Girard and girlfriend and fellow Olympic skater Kasandra Bradette announced their careers end together in a tearful French-language press conference in Quebec on Friday.

Girard detailed the decision in a letter, the sacrifices made to pursue skating. Notably, moving from his hometown of Ferland-et-Boilleau, population 600, to Montreal in 2012. His hobbies had been of the outdoor variety, but he now had to drive an hour and a half from the training center just to go fishing.

In PyeongChang, Girard led for most of the 1000m final, which meant he avoided chaos behind him on the penultimate lap of the nine-lap race. Hungarian Liu Shaolin Sandor‘s inside pass took out South Koreans Lim Hyo-Jun and Seo Yi-Ra, leaving just Girard and American John-Henry Krueger.

Girard maintained his lead, crossing .214 in front of Krueger to claim the title. He also finished fourth in the 500m and 1500m and earned bronze in the relay.

“My first Olympics, won a gold medal, can’t ask for more,” he said afterward.

Though Girard was already accomplished — earning individual silver medals at the 2016 and 2017 Worlds — he came to PyeongChang as the heir apparent to Charles Hamelin, a roommate on the World Cup circuit whom Girard likened to a big brother. Girard earned another world silver medal this past season.

Hamelin, after taking individual gold in 2010 and 2014, left PyeongChang without an individual medal in what many expected to be his last Olympics. However, he went back on a retirement vow and continued to skate through the 2018-19 season.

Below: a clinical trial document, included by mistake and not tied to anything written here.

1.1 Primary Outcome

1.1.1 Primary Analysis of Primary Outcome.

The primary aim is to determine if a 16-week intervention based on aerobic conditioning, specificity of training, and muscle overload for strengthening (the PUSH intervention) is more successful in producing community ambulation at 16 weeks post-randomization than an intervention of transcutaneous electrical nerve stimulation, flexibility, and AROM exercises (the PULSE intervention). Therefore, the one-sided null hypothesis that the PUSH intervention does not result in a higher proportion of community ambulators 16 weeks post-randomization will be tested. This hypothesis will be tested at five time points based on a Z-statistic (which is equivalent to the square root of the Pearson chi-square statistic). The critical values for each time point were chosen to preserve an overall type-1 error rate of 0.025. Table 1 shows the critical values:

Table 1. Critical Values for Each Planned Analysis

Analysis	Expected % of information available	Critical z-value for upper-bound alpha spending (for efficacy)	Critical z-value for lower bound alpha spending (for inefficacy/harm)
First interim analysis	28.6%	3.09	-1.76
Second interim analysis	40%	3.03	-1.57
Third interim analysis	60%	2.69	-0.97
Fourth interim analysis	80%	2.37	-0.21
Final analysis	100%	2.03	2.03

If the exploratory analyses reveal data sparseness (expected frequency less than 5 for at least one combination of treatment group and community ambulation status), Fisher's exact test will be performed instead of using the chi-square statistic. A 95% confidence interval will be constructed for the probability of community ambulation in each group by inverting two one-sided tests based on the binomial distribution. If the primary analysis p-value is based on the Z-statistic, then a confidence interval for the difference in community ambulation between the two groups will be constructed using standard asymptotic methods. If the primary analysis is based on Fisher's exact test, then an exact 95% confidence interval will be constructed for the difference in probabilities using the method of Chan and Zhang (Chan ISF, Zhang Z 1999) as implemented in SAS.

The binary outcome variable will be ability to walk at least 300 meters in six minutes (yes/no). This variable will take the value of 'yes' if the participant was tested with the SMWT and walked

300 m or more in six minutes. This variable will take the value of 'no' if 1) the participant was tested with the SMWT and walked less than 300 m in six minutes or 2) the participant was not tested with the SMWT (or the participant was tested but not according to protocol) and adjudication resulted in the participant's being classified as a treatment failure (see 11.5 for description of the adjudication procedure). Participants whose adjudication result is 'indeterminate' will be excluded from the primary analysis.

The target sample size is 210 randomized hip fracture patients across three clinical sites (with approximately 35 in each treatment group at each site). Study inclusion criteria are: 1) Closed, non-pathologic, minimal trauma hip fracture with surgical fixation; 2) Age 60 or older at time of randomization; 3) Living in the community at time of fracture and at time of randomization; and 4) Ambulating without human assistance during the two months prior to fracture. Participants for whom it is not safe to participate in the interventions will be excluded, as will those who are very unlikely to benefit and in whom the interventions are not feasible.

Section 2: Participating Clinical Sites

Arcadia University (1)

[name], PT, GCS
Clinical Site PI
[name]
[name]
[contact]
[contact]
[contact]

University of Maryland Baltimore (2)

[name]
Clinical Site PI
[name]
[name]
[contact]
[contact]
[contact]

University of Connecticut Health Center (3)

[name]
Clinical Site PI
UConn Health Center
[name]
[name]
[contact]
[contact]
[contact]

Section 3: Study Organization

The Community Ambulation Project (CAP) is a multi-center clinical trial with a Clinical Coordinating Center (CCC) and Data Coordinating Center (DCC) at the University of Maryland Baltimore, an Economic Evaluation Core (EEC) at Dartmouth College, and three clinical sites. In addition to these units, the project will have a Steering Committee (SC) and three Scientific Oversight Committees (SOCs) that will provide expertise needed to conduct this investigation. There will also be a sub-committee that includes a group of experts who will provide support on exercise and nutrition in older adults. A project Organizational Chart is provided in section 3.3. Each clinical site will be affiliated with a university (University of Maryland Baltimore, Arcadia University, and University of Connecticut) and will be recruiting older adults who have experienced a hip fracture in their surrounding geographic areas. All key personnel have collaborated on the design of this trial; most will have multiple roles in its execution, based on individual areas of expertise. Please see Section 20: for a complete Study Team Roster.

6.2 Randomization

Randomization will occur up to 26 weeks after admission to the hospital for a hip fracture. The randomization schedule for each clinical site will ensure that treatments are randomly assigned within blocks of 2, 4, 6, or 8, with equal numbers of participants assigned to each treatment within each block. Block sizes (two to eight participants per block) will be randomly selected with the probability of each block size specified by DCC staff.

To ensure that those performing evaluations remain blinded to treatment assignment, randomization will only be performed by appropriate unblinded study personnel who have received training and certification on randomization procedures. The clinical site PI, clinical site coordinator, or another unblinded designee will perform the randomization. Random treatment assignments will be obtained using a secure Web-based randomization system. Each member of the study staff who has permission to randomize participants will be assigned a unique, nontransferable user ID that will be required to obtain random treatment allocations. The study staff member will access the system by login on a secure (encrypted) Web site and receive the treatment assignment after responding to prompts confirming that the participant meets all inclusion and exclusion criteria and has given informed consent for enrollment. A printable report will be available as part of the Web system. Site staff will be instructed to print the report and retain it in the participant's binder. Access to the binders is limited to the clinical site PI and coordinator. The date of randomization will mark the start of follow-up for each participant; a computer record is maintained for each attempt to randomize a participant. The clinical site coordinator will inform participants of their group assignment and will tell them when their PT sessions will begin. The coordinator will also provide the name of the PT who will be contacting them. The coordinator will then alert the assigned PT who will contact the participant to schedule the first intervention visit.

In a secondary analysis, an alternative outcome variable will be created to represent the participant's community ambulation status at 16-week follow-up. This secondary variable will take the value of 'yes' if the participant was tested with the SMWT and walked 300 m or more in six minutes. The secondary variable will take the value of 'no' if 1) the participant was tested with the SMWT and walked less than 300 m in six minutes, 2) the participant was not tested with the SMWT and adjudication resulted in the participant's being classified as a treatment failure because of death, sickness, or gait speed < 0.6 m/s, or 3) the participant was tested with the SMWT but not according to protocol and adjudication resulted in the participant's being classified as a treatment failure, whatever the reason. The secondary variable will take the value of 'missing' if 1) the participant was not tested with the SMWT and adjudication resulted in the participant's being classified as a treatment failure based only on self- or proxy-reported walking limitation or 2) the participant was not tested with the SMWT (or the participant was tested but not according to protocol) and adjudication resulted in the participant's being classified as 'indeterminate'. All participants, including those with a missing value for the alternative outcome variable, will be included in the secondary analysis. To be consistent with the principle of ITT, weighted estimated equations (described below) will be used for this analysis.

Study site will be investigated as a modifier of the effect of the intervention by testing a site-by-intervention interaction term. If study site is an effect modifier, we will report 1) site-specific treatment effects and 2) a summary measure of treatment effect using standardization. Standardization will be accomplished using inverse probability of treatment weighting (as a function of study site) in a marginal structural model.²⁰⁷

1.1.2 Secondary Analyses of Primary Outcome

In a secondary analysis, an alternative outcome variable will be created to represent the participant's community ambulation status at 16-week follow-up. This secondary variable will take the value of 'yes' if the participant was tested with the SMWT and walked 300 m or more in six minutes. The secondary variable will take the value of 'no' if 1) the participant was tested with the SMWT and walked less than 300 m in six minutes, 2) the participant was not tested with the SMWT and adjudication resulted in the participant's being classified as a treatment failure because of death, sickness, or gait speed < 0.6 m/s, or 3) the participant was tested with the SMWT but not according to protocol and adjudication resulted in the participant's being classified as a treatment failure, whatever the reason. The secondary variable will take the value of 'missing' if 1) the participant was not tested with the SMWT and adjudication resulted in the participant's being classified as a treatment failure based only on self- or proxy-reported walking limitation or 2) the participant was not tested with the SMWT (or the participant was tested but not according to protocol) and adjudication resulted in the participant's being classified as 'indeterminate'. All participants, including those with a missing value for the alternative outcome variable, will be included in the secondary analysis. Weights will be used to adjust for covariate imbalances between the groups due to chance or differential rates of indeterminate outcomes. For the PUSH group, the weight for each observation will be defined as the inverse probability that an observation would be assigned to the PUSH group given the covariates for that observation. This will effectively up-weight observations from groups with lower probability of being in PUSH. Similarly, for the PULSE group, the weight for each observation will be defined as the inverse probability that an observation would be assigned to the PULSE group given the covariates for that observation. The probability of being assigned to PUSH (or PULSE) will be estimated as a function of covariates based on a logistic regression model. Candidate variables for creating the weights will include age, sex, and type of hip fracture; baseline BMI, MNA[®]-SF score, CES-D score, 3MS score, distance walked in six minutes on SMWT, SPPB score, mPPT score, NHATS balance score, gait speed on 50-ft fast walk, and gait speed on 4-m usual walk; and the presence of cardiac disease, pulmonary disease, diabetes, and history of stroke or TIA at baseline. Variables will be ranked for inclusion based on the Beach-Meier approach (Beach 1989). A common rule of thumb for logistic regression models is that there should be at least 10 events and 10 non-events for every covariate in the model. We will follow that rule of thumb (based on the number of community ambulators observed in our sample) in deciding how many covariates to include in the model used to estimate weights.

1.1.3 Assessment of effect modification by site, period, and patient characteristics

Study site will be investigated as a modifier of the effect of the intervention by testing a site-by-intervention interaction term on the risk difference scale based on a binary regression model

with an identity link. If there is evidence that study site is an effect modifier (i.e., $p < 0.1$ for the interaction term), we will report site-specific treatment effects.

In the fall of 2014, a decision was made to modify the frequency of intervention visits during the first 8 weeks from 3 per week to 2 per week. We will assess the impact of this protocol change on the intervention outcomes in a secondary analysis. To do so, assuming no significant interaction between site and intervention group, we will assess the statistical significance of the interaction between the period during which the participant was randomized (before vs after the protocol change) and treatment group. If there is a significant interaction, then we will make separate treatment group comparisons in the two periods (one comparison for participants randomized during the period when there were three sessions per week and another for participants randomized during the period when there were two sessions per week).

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Maia, Alex Shibutani extend break from ice dance competition

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Brother-sister ice dance duo Maia and Alex Shibutani will not compete next season, the Olympic bronze medalists announced via U.S. Figure Skating on Friday.

“We’re healthier and stronger than we were after the Olympics, and we’re continuing to push ourselves,” Maia Shibutani said in a press release.

“We’ve continued to skate a lot, and we feel like we’ve benefited from some time away to create in different environments and focus on experiences that can help us grow,” Alex said.

The “Shib Sibs” won the U.S. title in 2016 and 2017. They won their first world medal in 2011 (bronze) before reaching the world podium again in 2016 and 2017 with silver and bronze, respectively.

They most recently competed at the 2018 PyeongChang Olympics, where they earned bronze both individually and in the team event.

Maia and Alex Shibutani are now the second ice dance medalists from PyeongChang to announce they’ll sit out at least part of next season. Gold medalists Tessa Virtue and Scott Moir of Canada will tour instead this fall and are not expected to return to competition.

The siblings haven’t stayed away from the ice entirely in their break from the sport, though — they’ve also been touring and performing in shows.

The Shibutanis became the second set of siblings to earn Olympic ice dance medals after France’s Isabelle and Paul Duchesnay in 1992.